There were some gawkers in the Trump crowd Thursday. One student waiting in line told a reporter from Belgium he was there only for the show. But a handful of protesters notwithstanding, most of those who made it inside were hard-core Trump converts.

Dan Smith showed up at 3 p.m. to ensure a good seat for the event, which didn’t start until after 8. He was there, he said, because he thinks Trump can help him personally. Smith lost his insurance after quitting his job in heavy machinery. For a while he was on his wife’s plan, but they lost that too. They shopped around for something they could afford, but the only plan they found turned out to be a scam.

Smith isn’t sure how Trump would fix that issue. But he does think he’ll care.  “We called our congressman. He pretty much blew us off,” he said. He also thinks Trump will do something about another issue close to Smith’s heart: the economy.

“I think he’ll help everybody,” Smith said, smiling through his white beard. “I’m not quite his age but I remember what it was like when I was a little kid, the wages and stuff … They haven’t kept up with the times … I think he’ll be able to bring them back.”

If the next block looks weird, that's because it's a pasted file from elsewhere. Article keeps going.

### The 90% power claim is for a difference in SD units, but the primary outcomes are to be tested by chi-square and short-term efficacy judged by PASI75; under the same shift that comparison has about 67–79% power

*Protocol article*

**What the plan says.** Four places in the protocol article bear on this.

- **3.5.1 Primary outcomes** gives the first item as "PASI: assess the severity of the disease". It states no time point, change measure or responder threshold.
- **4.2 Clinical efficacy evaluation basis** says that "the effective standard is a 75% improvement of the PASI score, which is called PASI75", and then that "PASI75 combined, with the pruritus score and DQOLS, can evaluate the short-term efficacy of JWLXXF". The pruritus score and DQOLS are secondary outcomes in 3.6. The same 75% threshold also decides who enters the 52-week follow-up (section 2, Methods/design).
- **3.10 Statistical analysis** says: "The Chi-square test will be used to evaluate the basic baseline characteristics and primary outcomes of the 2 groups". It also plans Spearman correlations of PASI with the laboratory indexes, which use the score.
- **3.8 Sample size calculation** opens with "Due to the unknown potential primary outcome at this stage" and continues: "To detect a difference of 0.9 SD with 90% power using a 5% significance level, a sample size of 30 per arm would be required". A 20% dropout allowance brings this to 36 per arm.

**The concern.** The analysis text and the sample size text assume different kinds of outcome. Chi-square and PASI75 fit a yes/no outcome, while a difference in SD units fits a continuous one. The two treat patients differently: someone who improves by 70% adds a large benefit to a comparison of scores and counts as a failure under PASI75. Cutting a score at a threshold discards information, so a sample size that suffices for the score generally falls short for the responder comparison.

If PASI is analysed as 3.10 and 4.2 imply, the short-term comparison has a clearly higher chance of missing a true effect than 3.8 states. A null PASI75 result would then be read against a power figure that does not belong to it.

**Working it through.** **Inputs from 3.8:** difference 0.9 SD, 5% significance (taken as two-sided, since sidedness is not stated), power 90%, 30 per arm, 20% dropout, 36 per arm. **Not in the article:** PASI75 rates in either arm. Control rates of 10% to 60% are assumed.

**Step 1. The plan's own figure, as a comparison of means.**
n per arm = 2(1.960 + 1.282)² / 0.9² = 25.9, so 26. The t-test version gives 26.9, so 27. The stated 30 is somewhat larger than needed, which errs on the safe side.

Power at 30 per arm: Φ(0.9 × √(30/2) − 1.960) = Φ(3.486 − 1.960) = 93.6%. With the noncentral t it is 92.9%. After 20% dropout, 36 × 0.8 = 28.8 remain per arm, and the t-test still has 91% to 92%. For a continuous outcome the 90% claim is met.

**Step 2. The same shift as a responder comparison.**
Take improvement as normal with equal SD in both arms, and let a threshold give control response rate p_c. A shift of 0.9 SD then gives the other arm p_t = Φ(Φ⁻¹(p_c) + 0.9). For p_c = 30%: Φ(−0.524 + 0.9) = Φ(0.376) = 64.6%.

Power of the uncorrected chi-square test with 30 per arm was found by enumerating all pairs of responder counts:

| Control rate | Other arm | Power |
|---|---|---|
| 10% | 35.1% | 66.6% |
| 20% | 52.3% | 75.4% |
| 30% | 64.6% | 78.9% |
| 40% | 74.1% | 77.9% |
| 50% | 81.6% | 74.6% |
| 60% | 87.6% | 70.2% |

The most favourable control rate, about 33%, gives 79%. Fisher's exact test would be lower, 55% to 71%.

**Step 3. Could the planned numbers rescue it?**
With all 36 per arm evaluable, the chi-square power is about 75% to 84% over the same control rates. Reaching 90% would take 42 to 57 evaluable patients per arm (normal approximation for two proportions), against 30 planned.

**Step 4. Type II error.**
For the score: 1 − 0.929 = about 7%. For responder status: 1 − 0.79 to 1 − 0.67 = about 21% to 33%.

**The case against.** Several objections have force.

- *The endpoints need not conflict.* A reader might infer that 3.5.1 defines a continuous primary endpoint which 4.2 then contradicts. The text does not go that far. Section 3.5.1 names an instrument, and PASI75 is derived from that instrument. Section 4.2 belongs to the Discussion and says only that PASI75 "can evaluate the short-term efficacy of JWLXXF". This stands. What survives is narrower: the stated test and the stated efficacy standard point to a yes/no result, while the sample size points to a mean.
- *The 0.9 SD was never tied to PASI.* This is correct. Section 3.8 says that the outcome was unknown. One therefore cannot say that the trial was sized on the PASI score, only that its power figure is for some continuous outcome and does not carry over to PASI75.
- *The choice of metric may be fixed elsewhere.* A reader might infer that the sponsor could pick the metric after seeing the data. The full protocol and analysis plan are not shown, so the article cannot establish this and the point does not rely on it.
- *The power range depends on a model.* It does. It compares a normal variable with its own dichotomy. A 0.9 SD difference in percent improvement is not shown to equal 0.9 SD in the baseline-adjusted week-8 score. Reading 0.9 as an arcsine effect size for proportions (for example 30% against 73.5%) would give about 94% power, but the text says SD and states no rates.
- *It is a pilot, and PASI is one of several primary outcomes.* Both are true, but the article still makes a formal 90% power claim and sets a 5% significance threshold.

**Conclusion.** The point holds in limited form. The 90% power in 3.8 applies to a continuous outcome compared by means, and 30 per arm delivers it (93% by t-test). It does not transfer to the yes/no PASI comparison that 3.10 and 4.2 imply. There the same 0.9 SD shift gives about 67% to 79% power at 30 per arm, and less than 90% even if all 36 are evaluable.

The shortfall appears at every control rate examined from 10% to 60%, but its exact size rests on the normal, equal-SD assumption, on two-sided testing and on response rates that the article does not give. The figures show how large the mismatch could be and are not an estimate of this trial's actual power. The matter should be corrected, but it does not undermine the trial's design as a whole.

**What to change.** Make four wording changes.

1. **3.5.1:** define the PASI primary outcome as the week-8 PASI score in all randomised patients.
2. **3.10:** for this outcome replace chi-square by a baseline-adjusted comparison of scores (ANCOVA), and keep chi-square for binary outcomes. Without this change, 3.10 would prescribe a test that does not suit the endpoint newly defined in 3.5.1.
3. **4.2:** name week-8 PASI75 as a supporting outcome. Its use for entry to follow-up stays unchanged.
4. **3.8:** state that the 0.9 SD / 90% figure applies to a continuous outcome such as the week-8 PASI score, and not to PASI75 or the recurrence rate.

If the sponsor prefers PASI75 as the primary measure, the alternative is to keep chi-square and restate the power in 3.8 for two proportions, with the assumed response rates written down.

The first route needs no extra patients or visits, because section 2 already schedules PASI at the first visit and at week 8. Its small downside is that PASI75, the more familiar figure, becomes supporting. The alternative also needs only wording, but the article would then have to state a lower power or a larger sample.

For Smith, the key to doing that is closing the border and driving illegal immigrants out. It’s a not-unusual sentiment among Trump supporters. Smith also blames immigrants for a whole host of other ills. “I live in a town where there’s a packing house and the crime rate has gone up quite a bit,” he said.

But the most jarring thing about Thursday’s event wasn’t the people, or some of their views. It was instead the air of utter plausibility.

Donald Trump started off a sideshow. But at the rally he wasn’t just top billed, he was the only act. Even if he remains ridiculous, the idea of him winning clearly no longer is. In fact, given the widespread antipathy for his No. 1 foe, he may actually become the preferred choice for party brass before primary season ends.

via : Donald Trump – National Post